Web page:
Can we really trust the Bible?
Updated: Mar 31, 2020
The Bible? Pull the other one!
According to recent figures the book market in the UK is worth £3.5 billion a year – that’s a lot of books! The Bible continues to be at the top of the list of all-time best sellers, but what about in Wales today? It looks as if Wales has fallen out of love with this old classic. To some it’s old fashioned, to others it’s irrelevant, and to others it’s unreliable or even dangerous in our enlightened society.
As Christians we believe that the Bible is the word of God and is completely true. But is there any evidence to support this?
Here we talk to Alun Thomas, originally from Holyhead, who has studied in many universities learning about the Bible and its history.
Thank you for talking to us. Could you give us a bit of your background and how your interest started?
I was raised in Holyhead – and that is where the interest started – I remember receiving a Bible from my brother when I was 12. I started to read it and was amazed by the content. Here was a book that was written over hundreds of years, by many different people but it had a clear narrative throughout, and it was so honest about the way people are.
I enjoyed Science and Maths in school and went to Cambridge to study. The first part of my degree was in Natural Sciences, for the second part of my degree I had the opportunity to transfer and study Theology where I focused on Biblical Studies. After completing my degree I went to Jerusalem to learn modern Hebrew. I then went to Durham to study for a master’s degree in Aramaic (one of the oldest languages in the world). I have recently submitted my doctorate to Dublin University looking at some of the oldest Aramaic translations of the Old Testament.
People would be surprised to hear that you combine the factual (the scientific background) with studying the Bible which so many people believe to be a work of fiction. Are you surprised by people’s attitude in Wales towards the Bible?
Yes, it does surprise me to a certain extent. Many people look at the Bible and say that it can’t be true and is made up, but then you have others who believe that the Bible is a book you can do whatever you want with – interpreting from their own viewpoint. We must recognise the we all have preconceptions, and it’s important to try to understand the Bible before we develop our own opinions about it. That’s where real historical evidence, such as, language and analytical skills are so important.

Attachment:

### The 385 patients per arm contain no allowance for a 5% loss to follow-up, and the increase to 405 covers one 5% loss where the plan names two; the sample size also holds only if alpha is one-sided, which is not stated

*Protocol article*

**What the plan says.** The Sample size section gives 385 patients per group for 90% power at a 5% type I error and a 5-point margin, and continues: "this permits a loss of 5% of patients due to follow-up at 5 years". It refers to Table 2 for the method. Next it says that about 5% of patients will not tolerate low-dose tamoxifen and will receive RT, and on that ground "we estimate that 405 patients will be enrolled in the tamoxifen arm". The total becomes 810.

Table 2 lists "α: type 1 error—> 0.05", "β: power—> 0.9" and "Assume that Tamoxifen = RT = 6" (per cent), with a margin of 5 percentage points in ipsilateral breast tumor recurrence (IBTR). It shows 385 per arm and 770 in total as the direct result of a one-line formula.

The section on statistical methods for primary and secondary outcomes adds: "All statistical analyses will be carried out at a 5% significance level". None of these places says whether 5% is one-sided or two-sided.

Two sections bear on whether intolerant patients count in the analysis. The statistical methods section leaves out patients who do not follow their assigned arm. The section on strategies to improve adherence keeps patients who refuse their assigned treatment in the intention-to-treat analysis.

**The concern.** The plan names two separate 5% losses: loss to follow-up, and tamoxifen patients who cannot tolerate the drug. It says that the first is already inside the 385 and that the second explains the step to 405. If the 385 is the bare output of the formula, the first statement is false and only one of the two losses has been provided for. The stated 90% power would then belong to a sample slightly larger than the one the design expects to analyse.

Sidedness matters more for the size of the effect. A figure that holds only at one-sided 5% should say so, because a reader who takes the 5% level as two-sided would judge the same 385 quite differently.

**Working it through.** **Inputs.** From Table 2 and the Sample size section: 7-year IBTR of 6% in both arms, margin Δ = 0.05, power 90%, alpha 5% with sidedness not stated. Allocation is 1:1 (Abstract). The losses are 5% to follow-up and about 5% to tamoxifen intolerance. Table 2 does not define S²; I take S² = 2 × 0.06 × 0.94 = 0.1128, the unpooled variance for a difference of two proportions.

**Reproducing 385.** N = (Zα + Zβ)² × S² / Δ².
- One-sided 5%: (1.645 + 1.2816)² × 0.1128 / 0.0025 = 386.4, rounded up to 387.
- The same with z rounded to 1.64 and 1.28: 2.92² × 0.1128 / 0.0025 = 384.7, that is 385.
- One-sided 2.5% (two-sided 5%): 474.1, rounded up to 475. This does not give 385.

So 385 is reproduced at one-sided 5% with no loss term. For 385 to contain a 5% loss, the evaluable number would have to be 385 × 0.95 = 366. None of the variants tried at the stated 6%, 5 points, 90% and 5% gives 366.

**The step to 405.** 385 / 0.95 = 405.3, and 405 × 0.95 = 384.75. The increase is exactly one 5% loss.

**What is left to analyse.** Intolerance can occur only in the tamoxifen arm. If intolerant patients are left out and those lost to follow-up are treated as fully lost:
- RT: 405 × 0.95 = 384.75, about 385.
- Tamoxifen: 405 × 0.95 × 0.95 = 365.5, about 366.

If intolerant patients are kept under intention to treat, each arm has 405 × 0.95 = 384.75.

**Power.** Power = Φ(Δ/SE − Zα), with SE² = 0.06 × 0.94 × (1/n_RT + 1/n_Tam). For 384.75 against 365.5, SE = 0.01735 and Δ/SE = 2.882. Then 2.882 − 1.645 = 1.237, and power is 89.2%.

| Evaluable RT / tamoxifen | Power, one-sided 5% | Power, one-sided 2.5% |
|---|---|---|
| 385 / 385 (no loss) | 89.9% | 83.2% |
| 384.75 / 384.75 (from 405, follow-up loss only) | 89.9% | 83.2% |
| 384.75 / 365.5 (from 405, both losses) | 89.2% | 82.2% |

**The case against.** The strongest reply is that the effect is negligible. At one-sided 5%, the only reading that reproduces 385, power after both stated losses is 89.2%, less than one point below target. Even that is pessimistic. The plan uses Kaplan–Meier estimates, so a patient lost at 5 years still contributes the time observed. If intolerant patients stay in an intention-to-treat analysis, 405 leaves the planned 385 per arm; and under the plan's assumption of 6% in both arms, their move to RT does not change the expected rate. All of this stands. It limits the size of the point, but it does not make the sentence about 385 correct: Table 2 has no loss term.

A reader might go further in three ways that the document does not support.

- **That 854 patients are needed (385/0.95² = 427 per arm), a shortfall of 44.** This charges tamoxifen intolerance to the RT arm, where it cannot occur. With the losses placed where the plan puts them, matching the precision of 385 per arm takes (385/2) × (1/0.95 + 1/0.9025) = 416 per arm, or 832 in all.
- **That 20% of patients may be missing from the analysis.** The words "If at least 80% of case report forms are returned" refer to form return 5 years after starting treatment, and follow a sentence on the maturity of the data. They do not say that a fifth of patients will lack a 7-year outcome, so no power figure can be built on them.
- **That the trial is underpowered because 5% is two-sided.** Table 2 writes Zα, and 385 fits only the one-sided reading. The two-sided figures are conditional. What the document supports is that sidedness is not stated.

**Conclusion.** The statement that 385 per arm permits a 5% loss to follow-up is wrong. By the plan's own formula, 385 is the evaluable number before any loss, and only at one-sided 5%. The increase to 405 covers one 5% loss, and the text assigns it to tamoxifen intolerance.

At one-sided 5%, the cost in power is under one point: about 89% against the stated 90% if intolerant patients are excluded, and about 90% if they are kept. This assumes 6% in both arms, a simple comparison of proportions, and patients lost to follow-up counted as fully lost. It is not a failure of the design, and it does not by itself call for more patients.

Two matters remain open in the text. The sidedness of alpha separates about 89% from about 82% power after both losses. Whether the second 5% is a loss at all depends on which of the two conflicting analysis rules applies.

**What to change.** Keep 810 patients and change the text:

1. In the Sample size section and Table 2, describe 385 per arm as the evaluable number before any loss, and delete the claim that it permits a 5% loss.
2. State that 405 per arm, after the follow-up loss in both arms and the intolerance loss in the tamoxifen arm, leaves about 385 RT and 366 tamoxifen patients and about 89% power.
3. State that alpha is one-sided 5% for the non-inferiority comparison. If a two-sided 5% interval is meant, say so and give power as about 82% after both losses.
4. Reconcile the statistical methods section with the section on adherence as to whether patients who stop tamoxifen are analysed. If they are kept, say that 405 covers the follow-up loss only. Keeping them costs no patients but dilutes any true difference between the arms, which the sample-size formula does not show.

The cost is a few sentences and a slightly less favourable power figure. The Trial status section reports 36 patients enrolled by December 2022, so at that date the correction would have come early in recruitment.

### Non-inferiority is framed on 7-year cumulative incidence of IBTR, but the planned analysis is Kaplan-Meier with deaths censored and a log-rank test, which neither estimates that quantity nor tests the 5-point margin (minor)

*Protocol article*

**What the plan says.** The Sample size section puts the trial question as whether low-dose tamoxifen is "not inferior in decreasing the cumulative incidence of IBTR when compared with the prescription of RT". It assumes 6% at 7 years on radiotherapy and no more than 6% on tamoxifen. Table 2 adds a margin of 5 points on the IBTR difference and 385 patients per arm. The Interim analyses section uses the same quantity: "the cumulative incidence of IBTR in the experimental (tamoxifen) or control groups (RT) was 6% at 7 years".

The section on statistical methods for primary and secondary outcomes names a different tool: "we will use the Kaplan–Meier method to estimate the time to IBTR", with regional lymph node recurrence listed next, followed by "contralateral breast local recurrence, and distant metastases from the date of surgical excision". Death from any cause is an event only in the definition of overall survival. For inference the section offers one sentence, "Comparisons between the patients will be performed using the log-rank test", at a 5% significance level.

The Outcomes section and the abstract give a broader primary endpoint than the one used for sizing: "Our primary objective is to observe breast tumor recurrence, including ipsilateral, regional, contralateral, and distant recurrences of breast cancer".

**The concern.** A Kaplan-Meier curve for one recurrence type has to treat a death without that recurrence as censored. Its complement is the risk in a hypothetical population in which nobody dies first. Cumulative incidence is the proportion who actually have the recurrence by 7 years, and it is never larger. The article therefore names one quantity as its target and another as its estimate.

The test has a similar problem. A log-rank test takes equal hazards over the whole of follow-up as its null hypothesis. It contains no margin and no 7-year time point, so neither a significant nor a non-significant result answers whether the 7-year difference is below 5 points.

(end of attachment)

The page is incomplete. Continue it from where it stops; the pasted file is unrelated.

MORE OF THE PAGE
Whatever your attitude, the Bible shouldn’t be taken lightly, especially in Wales. Its effect on our country has been significant - the William Morgan Bible was the book that standardised the Welsh language and we continue to see its influence in many other parts of our life such as on aspect of our laws and even the time of year we enjoy our holidays such as Christmas and Easter. But it’s important to remember that the Bible is not a product of our culture and country. The Bible was written hundreds of years ago in Hebrew, Greek and some parts in Aramaic. I suppose this is where my background is helpful – I want to understand and analyse the Bible in the languages it was originally written.
So, would you say that the Bible is true?
Certainly. Now, there are many ways that we could answer that question. We could, for instance, look at what ways the Bible reflects the historical, social and archaeological background of the near Eastern countries. I’ve collated a list of some books and resources at the end of this article which go into this evidence in more detail. But because my research has been in the language and translation of the Bible, I’ll try to answer your question from that perspective. A question which I have often grappled with in my research is whether the text of the Bible has changed. Is the Bible we have today the same as that which the first followers of Jesus had?